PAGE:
Post Historic Monsters sends the Carters back to basics, railing in highly amusing dudgeon at fascists, political strife, war, ethnic cleansing, moral collapse, royal celebrations, racists, unnamed people you would have to be English to recognize, pop stars, pop songs and a whole lot more. Other than a few usefully contrasting digressions — acoustic guitar folk (“Suicide Isn’t Painless”), mainstream schmaltz (“Under the Thumb and Over the Moon”), cocktail jazz (“Being Here”) — the Unstoppables keep their music to a safe straight and narrow, slashing at guitars and setting sequencers chattering madly in thick barrages of electronic rock power. When not asking the imponderable in “The Music That Nobody Likes” (“If love is the answer / What was the question / And can it cure my indigestion?”), the duo confronts the truth. In “Commercial Fucking Suicide Part 1,” after calling Michael Jackson a liar and noting that Bono is not “the new messiah,” Jim Bob blurts out, “If you buy this record today / It’s not true what the advertisements say / Your life won’t be greatly improved / But Christ you’ve got nothing to lose / And we’ve got so much to gain.” Honesty — what a sick concept. (Perhaps significantly, the song was added to the US edition and omitted from the UK.)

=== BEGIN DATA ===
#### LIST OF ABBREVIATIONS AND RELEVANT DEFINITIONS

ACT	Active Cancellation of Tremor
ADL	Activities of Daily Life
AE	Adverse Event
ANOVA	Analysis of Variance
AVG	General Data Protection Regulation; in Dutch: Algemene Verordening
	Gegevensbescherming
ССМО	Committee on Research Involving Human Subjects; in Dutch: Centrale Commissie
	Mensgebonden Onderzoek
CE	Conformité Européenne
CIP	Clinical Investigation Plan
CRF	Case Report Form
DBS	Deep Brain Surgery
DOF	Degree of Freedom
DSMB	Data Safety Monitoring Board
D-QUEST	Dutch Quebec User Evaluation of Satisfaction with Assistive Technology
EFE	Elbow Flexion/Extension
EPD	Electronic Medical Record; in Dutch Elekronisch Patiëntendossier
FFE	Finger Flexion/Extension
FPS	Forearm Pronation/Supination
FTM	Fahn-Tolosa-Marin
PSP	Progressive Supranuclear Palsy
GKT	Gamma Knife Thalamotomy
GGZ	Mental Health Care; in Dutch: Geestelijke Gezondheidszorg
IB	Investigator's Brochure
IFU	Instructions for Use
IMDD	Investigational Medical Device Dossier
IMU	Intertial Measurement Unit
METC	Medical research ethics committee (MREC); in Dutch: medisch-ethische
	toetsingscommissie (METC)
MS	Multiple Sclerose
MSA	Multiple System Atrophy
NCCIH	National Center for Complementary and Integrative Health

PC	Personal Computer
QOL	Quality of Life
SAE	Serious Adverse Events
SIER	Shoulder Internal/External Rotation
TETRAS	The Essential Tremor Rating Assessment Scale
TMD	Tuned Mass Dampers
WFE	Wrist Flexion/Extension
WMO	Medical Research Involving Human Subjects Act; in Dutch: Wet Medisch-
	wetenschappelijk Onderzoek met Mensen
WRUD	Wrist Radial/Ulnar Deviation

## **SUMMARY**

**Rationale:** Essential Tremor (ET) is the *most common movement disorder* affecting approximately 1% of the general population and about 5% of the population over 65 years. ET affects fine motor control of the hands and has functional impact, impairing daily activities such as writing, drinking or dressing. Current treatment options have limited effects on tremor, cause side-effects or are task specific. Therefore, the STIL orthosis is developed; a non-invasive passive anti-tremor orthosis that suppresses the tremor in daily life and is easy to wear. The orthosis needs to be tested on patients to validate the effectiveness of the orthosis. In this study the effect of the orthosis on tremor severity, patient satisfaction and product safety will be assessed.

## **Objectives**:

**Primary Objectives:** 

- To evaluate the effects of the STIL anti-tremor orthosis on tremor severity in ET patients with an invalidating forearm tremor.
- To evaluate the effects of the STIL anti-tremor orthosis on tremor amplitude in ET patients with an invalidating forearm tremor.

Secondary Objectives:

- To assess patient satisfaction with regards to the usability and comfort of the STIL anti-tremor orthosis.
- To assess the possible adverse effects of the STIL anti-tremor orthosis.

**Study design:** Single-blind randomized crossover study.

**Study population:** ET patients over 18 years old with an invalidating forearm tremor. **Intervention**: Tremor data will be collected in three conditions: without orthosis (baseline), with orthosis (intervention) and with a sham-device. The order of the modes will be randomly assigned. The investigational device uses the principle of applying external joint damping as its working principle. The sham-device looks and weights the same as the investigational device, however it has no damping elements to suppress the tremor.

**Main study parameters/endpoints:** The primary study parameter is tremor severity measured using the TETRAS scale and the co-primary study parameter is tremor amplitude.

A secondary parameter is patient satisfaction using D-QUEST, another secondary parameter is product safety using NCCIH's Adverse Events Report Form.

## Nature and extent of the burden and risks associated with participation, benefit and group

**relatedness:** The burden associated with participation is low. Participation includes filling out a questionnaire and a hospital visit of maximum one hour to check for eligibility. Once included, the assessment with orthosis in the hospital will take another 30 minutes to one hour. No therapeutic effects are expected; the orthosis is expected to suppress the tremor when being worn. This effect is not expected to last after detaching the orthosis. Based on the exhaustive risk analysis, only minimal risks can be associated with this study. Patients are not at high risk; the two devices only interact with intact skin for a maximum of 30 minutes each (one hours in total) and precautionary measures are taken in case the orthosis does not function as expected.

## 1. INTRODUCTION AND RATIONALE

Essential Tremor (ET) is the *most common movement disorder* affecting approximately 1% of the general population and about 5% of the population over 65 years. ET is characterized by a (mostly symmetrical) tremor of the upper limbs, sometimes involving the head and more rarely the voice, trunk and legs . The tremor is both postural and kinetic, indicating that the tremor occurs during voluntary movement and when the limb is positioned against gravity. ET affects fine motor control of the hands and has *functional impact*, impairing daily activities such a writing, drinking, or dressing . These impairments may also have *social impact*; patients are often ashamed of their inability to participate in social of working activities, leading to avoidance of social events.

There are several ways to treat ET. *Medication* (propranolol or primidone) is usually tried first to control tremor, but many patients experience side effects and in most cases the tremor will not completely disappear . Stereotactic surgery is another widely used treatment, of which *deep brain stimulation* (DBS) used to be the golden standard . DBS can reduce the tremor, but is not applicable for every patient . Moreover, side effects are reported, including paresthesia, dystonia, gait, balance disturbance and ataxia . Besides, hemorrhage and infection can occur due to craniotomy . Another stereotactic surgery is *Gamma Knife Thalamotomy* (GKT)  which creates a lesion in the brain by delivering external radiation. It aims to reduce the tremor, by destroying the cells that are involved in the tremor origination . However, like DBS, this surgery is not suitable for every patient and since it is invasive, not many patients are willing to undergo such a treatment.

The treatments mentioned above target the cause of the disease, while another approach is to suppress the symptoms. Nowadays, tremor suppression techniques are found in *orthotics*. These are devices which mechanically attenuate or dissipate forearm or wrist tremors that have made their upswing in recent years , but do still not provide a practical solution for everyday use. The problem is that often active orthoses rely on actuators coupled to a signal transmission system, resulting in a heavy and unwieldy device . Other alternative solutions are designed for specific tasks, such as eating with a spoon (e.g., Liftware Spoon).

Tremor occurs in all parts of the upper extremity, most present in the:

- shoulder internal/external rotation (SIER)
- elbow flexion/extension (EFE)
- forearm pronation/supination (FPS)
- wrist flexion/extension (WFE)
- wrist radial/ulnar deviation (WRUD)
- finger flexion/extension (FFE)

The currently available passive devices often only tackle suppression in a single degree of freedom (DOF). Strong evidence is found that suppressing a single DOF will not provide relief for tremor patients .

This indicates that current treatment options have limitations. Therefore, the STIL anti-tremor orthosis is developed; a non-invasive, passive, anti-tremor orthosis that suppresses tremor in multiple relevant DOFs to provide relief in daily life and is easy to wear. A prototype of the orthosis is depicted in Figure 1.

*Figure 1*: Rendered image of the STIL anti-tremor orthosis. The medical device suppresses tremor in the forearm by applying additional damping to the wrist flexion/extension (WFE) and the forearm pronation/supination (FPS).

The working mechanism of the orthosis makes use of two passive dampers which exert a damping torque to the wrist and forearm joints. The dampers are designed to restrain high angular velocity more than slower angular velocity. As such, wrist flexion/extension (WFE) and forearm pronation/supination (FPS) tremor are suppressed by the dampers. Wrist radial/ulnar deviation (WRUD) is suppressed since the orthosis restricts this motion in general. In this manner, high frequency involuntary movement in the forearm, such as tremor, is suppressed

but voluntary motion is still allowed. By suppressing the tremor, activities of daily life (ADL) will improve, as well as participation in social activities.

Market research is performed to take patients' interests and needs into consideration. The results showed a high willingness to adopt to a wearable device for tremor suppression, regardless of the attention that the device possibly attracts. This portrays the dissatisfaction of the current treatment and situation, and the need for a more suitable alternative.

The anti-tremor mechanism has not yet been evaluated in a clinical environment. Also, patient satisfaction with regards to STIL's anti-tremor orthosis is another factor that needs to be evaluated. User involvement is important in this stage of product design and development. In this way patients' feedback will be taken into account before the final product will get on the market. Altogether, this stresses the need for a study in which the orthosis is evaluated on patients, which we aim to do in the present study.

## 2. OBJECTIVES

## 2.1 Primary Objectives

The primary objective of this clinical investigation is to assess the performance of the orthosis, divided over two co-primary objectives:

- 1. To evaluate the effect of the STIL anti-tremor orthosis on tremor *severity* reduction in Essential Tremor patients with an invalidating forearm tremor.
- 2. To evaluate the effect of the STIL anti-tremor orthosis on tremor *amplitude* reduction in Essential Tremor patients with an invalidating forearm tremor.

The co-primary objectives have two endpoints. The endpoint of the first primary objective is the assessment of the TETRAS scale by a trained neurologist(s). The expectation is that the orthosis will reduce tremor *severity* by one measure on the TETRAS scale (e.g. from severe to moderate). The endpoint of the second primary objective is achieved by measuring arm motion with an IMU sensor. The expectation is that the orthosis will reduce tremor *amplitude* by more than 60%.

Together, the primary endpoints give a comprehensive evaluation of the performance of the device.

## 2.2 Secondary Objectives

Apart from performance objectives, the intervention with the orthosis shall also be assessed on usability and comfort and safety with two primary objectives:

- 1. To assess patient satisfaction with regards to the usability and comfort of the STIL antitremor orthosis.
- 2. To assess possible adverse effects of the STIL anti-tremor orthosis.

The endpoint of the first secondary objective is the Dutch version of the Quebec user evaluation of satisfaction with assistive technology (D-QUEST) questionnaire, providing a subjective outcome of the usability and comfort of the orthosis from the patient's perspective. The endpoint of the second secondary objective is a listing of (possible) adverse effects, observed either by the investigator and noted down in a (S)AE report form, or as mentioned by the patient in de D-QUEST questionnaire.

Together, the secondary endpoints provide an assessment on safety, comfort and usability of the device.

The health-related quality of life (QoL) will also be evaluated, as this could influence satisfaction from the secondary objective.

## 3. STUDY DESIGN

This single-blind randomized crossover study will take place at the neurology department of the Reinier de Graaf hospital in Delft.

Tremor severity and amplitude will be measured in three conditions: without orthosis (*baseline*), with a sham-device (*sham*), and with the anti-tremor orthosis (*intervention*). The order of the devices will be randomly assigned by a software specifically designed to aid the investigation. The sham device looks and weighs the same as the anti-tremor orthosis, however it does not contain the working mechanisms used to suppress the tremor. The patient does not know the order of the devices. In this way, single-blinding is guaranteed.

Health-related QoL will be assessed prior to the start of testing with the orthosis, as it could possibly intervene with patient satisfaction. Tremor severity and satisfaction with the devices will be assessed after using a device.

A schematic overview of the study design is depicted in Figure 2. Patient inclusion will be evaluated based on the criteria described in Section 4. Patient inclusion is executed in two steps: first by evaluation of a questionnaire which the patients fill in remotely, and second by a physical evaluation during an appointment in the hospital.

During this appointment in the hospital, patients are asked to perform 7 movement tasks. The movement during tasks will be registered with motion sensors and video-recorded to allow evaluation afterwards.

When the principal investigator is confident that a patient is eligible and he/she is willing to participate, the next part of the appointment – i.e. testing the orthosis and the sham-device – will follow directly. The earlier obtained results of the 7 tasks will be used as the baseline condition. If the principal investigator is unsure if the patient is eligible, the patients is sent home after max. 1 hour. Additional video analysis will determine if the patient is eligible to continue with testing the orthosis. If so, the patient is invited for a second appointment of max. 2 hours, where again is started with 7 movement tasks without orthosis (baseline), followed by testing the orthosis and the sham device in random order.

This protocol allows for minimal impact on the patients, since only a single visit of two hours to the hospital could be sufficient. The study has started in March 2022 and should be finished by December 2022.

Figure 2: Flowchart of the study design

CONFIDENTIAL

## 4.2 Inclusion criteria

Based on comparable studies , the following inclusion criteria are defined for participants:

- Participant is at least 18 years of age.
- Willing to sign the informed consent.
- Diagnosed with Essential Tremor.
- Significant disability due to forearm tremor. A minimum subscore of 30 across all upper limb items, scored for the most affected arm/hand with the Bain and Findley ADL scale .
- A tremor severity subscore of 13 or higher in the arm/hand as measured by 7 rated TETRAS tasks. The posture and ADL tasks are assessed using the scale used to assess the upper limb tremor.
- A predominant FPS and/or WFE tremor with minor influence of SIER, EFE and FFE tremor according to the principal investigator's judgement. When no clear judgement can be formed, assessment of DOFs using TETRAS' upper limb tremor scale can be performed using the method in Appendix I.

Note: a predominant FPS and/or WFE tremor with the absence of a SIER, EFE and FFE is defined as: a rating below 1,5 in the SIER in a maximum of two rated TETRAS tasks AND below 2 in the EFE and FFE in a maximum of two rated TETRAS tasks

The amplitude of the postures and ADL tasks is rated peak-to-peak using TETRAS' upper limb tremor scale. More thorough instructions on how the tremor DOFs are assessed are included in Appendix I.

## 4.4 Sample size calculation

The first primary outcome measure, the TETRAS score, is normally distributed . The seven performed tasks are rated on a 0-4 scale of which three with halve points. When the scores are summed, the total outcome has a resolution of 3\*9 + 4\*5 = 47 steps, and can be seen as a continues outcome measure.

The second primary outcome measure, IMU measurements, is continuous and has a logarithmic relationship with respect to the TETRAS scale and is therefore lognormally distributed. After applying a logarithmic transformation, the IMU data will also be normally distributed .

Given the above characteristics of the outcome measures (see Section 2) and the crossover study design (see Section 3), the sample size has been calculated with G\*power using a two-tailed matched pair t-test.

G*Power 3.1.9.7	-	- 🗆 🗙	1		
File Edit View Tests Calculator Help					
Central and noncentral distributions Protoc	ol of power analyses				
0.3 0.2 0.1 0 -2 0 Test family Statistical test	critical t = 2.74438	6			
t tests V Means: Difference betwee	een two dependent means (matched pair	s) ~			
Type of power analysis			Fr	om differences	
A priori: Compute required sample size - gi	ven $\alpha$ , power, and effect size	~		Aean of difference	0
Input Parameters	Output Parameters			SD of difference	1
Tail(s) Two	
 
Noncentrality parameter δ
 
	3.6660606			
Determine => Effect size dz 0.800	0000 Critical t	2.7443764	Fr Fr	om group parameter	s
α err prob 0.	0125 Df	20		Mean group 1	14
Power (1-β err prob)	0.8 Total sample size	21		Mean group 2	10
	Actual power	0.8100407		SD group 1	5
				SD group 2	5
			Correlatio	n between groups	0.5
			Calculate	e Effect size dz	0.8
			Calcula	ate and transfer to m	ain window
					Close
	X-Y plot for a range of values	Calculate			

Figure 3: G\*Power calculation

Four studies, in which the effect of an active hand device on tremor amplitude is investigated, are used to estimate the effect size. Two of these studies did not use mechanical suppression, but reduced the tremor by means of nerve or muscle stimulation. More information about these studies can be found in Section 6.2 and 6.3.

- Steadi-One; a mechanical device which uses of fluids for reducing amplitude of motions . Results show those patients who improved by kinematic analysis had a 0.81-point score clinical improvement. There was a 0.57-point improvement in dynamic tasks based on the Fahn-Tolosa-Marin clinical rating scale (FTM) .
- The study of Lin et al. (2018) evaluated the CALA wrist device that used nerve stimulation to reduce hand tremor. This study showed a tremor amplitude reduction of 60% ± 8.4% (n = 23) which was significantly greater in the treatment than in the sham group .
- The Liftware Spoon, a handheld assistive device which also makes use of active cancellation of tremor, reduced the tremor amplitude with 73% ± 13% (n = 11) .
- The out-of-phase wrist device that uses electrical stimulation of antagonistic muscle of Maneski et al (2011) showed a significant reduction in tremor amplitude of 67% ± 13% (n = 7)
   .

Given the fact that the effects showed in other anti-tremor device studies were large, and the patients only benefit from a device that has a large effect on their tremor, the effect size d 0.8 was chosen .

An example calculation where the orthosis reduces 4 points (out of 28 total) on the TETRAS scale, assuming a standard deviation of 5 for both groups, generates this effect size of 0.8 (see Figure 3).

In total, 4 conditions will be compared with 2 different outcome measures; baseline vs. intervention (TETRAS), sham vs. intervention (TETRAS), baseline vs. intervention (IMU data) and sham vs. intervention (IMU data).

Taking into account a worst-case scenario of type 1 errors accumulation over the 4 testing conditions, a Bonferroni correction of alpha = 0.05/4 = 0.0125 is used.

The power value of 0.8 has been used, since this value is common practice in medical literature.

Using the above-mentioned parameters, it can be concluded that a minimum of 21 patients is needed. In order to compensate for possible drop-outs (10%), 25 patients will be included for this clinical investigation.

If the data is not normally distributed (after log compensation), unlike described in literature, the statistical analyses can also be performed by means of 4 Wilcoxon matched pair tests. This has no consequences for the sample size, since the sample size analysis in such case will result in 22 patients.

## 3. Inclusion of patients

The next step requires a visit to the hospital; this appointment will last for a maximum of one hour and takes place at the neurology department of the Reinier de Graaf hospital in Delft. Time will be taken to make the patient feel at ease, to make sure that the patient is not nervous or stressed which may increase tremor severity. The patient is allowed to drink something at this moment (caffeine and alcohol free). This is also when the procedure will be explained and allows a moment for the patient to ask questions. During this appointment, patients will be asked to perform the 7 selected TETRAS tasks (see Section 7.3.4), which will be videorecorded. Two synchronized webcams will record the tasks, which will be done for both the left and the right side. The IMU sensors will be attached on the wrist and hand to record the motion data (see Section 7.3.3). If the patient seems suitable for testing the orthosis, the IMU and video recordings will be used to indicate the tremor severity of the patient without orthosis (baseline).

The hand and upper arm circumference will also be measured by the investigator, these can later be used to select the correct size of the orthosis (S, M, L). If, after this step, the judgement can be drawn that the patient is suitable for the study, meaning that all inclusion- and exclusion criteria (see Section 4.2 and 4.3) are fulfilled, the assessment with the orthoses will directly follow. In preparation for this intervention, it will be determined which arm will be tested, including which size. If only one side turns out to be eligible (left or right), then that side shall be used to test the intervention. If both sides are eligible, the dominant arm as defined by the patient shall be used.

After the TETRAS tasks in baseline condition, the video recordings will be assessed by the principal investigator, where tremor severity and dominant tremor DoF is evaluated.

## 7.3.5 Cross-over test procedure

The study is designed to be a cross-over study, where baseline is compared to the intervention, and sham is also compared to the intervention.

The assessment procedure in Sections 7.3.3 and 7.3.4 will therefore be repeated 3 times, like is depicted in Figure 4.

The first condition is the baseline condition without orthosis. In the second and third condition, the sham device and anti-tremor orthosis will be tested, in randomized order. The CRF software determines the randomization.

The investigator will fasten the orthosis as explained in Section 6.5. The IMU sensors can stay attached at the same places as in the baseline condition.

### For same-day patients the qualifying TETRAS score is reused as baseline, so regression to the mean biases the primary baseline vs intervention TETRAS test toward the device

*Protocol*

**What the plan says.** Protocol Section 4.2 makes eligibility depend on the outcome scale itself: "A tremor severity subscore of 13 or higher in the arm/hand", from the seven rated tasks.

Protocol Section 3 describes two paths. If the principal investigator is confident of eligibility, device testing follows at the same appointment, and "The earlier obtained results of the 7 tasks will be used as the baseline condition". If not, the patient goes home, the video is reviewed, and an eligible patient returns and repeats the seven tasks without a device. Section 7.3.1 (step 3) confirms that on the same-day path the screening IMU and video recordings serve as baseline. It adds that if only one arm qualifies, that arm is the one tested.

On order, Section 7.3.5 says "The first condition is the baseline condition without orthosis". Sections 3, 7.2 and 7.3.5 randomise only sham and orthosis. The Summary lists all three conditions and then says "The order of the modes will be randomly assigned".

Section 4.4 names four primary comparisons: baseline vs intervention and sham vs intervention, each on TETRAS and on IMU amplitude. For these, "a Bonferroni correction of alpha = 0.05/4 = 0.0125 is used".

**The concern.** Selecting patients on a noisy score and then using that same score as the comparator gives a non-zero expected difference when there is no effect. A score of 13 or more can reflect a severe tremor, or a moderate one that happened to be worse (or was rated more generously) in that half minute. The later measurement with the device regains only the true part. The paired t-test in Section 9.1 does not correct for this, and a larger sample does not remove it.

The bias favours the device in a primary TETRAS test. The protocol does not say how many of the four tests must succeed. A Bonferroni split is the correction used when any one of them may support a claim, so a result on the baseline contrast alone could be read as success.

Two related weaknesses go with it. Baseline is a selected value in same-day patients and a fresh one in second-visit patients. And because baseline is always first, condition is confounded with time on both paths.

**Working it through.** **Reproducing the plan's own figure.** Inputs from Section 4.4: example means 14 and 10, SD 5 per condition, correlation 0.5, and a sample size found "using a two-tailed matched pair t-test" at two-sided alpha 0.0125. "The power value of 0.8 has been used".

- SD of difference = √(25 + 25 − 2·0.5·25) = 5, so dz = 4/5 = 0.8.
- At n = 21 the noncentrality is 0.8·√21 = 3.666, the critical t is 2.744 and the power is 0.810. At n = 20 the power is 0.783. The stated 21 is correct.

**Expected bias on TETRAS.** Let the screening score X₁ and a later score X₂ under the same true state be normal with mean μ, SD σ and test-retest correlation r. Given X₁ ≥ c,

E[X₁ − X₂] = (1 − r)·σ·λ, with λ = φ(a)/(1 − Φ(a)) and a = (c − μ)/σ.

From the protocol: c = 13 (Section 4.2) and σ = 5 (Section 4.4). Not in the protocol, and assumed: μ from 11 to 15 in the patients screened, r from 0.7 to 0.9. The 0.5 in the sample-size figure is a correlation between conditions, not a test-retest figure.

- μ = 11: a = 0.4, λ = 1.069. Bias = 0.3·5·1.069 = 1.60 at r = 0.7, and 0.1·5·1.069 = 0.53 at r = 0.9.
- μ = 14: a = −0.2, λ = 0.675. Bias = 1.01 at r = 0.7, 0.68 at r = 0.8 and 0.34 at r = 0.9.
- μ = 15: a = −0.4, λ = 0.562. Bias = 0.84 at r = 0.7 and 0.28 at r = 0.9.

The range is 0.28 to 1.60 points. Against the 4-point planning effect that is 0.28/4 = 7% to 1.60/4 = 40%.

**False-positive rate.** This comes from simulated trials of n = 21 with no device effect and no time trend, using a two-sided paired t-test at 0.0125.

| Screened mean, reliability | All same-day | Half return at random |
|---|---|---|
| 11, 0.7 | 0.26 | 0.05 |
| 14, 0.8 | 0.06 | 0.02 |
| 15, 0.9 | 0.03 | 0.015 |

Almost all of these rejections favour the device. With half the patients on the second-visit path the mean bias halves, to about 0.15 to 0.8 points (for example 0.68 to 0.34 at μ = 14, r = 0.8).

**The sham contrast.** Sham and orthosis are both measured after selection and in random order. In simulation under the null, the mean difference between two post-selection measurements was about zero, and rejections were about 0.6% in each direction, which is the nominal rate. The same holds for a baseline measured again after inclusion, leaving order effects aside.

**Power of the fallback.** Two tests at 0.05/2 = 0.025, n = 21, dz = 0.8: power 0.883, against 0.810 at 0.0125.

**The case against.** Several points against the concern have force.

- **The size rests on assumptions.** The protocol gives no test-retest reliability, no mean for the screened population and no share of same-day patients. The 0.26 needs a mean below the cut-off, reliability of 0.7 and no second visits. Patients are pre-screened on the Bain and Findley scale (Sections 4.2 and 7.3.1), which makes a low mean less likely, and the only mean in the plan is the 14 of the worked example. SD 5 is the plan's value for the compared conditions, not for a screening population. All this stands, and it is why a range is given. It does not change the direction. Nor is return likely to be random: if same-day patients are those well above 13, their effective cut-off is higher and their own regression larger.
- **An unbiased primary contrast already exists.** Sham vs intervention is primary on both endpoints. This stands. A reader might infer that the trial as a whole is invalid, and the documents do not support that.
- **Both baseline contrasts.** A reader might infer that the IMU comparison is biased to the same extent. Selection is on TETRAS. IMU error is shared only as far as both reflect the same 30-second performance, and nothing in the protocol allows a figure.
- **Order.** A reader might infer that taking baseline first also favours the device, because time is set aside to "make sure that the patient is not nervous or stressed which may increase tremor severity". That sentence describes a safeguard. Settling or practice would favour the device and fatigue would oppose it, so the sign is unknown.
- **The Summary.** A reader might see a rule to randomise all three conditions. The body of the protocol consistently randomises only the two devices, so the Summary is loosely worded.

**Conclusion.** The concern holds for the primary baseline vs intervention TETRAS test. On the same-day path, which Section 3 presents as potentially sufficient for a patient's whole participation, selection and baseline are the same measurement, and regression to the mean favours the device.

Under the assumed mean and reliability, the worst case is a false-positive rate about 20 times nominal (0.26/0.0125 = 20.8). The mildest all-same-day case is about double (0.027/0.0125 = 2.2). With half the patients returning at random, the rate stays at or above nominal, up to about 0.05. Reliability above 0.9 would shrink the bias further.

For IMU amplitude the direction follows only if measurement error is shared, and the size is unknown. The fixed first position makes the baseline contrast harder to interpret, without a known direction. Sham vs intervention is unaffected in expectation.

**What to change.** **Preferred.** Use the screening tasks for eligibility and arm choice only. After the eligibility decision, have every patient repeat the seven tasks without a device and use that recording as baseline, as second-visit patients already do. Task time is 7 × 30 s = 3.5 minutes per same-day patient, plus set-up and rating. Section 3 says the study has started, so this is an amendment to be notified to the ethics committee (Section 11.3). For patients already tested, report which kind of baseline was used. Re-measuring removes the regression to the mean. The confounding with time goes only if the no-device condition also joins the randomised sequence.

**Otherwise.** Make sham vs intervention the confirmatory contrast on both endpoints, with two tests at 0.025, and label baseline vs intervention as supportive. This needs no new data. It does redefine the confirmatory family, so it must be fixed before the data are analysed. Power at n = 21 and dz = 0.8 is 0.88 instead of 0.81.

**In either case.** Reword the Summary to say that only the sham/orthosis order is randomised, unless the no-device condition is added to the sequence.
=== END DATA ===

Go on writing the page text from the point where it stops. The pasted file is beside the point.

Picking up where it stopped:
Straw Donkey…The Singles is a British singles compilation; Starry Eyed and Bollock Naked recapitulates their flipsides. In between all that looking backward, Carter — expanded to a trio with the addition of drummer Wez — walloped out the all-new Worry Bomb (initial CD copies of which came with a full-length bonus live album, the crashingly great and articulate Doma Sportova…Live in Zagreb, 20/5/94). Having duly elected themselves the sardonic social commentators of the 1990s, Fruitbat and Jim Bob have at a staggering variety of topics, usually a couple per feverish non-linear song. “Airplane Food/Airplane Fast Food,” for instance, chronicles two friends who go different emblematic ways before settling into an airborne tray of “Buttered scones that can’t be trusted / Warm blancmange and lumpy custard.” After swearing off drink in the lulling piano introduction to “Cheap’n’Cheesy,” the song bursts into a moan about “I’ve got no family for my family car”; a few tracks later, “Let’s Get Tattoos” has the protagonist getting wrecked and doing dumb stuff, while “Senile Delinquent” raises the possibility of being awarded an Order of the British Empire for “services to serious drinking.” Similarly, contrast the anti-suicide message in “Gas (Man)” with the dispirited whinging of “My Defeatist Attitude,” which throws in the towel with a clever flick of the wrist (“I’d fight the system / But what’s the use / It’s fire resistant / And waterproof”). Multiplying the engrossing confusion of this ace album, the music is broader, more dynamic and imaginative than in the past, suggesting that for all their misery, the boys are getting stronger in their resolve to enjoy it. For their deliciously corrosive and grimly amused outlook, Carter the Unstoppable Senile Delinquent earn the right to print the Martin Amis quote that explains the album’s title.